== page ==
And as we know, it still isn’t easy, but you are hanging in there. 

And I want to close with a few words of wisdom from a musical legend, Prince. He said: Music is healing; music holds things together. So as we begin this new year, I’m confident that you as artists will continue healing our spirits and making our communities whole.  

Charlotte St. Martin

I’m so pleased to say that for the first time this season, which began in May, we passed a billion dollars in revenues for Broadway. We’ve had 22 new shows through December 31, and we already have 16 more that have been announced. I think there’s more to come. It’s an incredible spring with exciting revivals, dynamic new shows, incredibly poignant plays, and we want to see you all back to catch some of those. 

Of course I can’t say that we’re back to where we were on March 12 2020 when we shut down, but we’re pretty darn close. We’re at 85 to 88 percent of where we were. And we’re very fortunate that domestic tourism has definitely helped overcome the loss of all of the international travelers but the international travelers were 14 to 20 percent of our audience. So we believe we’ll have them back by 2025 according to the research from NYC & Company. That is of course if our nasty visitor called COVID doesn’t wreak havoc on us once again.

 We are pleased that for the last five years Broadway has had more shows that have opened with themes, cast the crew that represent more of our society and we believe that in the long run, it will enhance attendance and our business model. When the reckoning occurred in the spring of 2020 the Broadway League [created new initiatives] and now there are even more because we have complete agreement that we must change. Our board is now over 20 percent BIPOC  membership. And we’re working on enhancing that membership with new levels of membership so that we can continue to grow that. Many of you are aware of the Black Theatre United New Deal.. And I want to tell you that my partner at the Tonys and I have been working for a good seven or eight years to completely change the nominators and the way we’re getting our shows nominated to the show, and over 55 percent of our nominators now are BIPOC.  On June 11 2023 the Tony Awards are on Broadway at 175th Street, at the United Palace. I’m looking forward to working with my colleague Anne del Castillo [Commissioner of the NYC Mayor’s Office of Media and Entertainment]  to help make it the best possible experience that we could have because we are in the Heights, so it’s just appropriate. We produce the Jimmy Awards and I’m so proud of what they have become. As you may not know, over 140,000 kids competed last year from 1700 schools from around the country to send 92 students to New York to train with the best trainers, acting coaches, dancers. They walk out of here with 20 scholarships.. I’m proud that we’ve given out over $5 million in scholarships and we’re going to continue to do that. And what’s even so exciting is we have over 20 Jimmy’s alum performing on Broadway right now or on the road.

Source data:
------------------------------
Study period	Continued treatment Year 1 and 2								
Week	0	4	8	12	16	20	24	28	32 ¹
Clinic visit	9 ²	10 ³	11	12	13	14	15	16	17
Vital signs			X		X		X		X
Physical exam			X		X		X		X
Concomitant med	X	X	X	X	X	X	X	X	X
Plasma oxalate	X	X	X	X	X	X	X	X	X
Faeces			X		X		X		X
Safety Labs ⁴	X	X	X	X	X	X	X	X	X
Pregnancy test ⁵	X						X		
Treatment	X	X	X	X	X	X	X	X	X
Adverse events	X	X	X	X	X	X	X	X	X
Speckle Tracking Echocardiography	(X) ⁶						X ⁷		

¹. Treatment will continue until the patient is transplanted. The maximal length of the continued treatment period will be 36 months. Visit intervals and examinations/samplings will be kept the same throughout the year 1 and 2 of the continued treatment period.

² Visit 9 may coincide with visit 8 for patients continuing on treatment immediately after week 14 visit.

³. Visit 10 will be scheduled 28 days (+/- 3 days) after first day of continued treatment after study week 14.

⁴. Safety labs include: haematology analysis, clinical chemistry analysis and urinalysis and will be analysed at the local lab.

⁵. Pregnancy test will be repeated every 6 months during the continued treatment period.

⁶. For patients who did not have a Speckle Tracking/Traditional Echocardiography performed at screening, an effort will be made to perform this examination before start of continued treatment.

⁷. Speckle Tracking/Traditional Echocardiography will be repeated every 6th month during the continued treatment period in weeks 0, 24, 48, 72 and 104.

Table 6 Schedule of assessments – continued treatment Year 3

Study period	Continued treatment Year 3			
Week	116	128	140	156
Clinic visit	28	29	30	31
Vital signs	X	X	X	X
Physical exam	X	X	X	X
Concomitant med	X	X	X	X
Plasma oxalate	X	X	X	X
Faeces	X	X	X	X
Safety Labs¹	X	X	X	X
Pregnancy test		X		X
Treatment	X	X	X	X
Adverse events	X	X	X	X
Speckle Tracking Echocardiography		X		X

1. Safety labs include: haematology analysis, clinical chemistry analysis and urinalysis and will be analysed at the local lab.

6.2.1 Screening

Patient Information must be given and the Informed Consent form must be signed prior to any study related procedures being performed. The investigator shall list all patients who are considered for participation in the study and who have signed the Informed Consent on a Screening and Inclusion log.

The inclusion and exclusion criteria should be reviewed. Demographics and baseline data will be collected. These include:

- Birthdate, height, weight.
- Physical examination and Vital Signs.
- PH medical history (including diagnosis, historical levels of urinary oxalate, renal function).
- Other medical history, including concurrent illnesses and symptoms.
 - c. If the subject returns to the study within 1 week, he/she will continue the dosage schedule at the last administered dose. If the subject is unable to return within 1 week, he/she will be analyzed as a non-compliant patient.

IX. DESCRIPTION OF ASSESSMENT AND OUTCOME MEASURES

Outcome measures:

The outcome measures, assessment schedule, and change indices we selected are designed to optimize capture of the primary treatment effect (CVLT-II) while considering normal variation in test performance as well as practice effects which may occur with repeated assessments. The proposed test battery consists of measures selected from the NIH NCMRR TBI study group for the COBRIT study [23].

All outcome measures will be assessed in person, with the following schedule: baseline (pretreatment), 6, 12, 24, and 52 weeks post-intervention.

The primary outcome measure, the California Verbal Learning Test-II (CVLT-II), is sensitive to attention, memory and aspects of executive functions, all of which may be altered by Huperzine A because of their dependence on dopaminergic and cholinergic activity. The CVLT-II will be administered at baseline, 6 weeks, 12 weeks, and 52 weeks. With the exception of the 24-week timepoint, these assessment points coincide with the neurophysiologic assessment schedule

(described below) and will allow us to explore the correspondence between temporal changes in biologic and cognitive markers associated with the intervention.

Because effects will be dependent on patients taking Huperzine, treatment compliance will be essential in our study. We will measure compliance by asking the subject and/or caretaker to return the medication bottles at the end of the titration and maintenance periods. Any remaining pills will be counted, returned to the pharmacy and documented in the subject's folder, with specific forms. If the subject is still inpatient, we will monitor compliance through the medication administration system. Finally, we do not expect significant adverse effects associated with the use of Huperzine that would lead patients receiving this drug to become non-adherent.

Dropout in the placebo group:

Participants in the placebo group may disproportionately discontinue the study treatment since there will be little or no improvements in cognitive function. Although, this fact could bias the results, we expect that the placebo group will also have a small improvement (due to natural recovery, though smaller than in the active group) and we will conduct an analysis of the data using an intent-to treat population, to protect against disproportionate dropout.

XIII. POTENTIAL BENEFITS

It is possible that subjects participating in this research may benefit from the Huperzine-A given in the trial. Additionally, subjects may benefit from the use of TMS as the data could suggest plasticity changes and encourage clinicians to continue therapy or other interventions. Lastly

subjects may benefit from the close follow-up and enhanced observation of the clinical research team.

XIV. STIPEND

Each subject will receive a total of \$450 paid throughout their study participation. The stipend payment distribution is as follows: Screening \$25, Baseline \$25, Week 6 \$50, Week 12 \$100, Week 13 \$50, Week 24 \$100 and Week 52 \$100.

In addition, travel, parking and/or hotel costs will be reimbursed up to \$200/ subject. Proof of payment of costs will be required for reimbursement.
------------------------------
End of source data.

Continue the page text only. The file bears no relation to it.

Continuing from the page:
Now I can talk about Broadway all day, but you’ve been here sitting for a while so I get to introduce the treat that’s coming up. It is my pleasure to introduce Brian Stokes Mitchell. He has been dubbed by the New York Times as the last leading man. And we like to claim him as a Broadway fella. He is a Tony Award winning actor. And he is but he also is in film, television music. He does concerts around the world. He’s an author. He’s a leader. He is a leader for theater and for community. I’m sure you probably know that. Stokes has been chair of what was the Actor’s Fund and is now the Entertainment Community Fund for twenty years.  And they’re embarking on the largest capital campaign ever. And this organization gave more support to more people in more jobs around this country.than ever in the history. So let me just say he’s a star. He’s our star. He’s your star. Stokes. 

Brian Stokes Mitchell

I’m so happy to see everybody here. I see so many friendly faces.. This was my first APAP ever. I’ve been invited on numerous occasions but unfortunately — or fortunately — I’ve always been working so I’ve never been able to be here. So it’s nice to be here at this one, which feels like a resurrection and a reforming of everything. 

This is an important time for all of us. I started understanding the importance of art and the importance of artists in the lives of what I call civilians, the people who don’t do what we do. It kept me sane, during this whole pandemic and all the craziness that we’ve been through,  binge watching my favorite shows watching Seth Rudetsky online, Stars in the House,that kept our community together.

A quick lesson that I learned or actually relearned during this whole pandemic: I was singing out my window for maybe five or six days, but I started feeling like I shouldn’t do that anymore because the crowds started getting bigger and bigger.  There would be like a thousand people there, and I thought we’re supposed to be giving gratitude to all the essential workers, and it was like now people were coming to hear me perform. I didn’t want this to be a performance. So I decided okay, I’m going to stop singing.

And then I was walking into a market a block away from me, and I feel a tap on my shoulder. A gentleman said “Mr. Mitchell, you don’t know me, I’m your neighbor. I live across the street.’ And he started getting emotional as he was speaking. And he said ‘I just wanted to stop and say thank you. I come out every night to clap for all of the essential workers. My wife comes out, my two sons come out. We come out to clap for all the essential workers, but we also come out to hear you.  It’s the one time in the day that I feel joy.’

 And I was kind of overwhelmed by that comment because I think as a performer sometimes we forget the impact of what we do. I am fiercely aware that when I’m doing a one man show on stage or solo performance on stage, there are dozens if not hundreds of people that I am collaborating with. I am so grateful for this collaboration and that we’re able to get it started up again. Because, man, this is what the world needs right now. 

To misquote Stephen Sondheim: We’re still here. Right? Look at us. We’re all sitting here. So one of my questions was alright, now what? What do we do now? What’s our path? We have a chance to kind of working with this blank slate to kind of rewrite things once again together. What do we want to say? Inspired by that man that made that comment, I thought this is what I want to do when I do my own personal shows.  I decided to make my shows about reconnecting people to their joy

Author: New York Theater

Jonathan Mandell is a 3rd generation NYC journalist, who sees shows, reads plays, writes reviews and sometimes talks with people.